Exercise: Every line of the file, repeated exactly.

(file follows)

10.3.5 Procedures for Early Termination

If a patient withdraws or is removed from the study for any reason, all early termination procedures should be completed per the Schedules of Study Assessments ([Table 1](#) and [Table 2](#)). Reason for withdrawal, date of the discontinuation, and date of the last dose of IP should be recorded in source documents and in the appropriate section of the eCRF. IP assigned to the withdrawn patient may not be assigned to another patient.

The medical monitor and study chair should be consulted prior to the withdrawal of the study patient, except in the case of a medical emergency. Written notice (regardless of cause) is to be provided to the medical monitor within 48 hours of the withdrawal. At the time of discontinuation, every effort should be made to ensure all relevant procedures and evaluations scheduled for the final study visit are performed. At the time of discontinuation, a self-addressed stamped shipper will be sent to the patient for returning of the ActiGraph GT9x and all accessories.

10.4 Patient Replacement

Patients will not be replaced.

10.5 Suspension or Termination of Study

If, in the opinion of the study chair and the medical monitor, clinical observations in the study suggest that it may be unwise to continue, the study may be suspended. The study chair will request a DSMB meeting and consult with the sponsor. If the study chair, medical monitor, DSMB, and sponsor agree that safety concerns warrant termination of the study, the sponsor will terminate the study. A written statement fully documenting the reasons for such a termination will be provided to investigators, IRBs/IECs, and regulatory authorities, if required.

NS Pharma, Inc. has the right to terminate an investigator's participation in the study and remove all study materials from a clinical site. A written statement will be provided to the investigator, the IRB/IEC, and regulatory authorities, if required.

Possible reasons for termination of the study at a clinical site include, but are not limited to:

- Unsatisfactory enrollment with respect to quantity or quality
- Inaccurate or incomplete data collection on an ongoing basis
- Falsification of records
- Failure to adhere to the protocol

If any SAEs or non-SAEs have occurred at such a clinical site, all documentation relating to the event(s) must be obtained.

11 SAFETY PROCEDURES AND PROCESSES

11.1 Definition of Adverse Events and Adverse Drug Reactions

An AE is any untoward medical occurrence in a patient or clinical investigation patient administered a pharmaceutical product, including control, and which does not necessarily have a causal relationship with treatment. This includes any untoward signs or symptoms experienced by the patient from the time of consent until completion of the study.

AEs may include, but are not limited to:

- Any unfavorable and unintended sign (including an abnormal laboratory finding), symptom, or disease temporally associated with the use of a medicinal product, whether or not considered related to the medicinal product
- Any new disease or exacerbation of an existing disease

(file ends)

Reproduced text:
10.3.5 Procedures for Early Termination

If a patient withdraws or is removed from the study for any reason, all early termination procedures should be completed per the Schedules of Study Assessments ([Table 1](#) and [Table 2](#)). Reason for withdrawal, date of the discontinuation, and date of the last dose of IP should be recorded in source documents and in the appropriate section of the eCRF. IP assigned to the withdrawn patient may not be assigned to another patient.

The medical monitor and study chair should be consulted prior to the withdrawal of the study patient, except in the case of a medical emergency. Written notice (regardless of cause) is to be provided to the medical monitor within 48 hours of the withdrawal. At the time of discontinuation, every effort should be made to ensure all relevant procedures and evaluations scheduled for the final study visit are performed. At the time of discontinuation, a self-addressed stamped shipper will be sent to the patient for returning of the ActiGraph GT9x and all accessories.

10.4 Patient Replacement

Patients will not be replaced.

10.5 Suspension or Termination of Study

If, in the opinion of the study chair and the medical monitor, clinical observations in the study suggest that it may be unwise to continue, the study may be suspended. The study chair will request a DSMB meeting and consult with the sponsor. If the study chair, medical monitor, DSMB, and sponsor agree that safety concerns warrant termination of the study, the sponsor will terminate the study. A written statement fully documenting the reasons for such a termination will be provided to investigators, IRBs/IECs, and regulatory authorities, if required.

NS Pharma, Inc. has the right to terminate an investigator's participation in the study and remove all study materials from a clinical site. A written statement will be provided to the investigator, the IRB/IEC, and regulatory authorities, if required.

Possible reasons for termination of the study at a clinical site include, but are not limited to:

- Unsatisfactory enrollment with respect to quantity or quality
- Inaccurate or incomplete data collection on an ongoing basis
- Falsification of records
- Failure to adhere to the protocol

If any SAEs or non-SAEs have occurred at such a clinical site, all documentation relating to the event(s) must be obtained.

11 SAFETY PROCEDURES AND PROCESSES

11.1 Definition of Adverse Events and Adverse Drug Reactions

An AE is any untoward medical occurrence in a patient or clinical investigation patient administered a pharmaceutical product, including control, and which does not necessarily have a causal relationship with treatment. This includes any untoward signs or symptoms experienced by the patient from the time of consent until completion of the study.

AEs may include, but are not limited to:

- Any unfavorable and unintended sign (including an abnormal laboratory finding), symptom, or disease temporally associated with the use of a medicinal product, whether or not considered related to the medicinal product
- Any new disease or exacerbation of an existing disease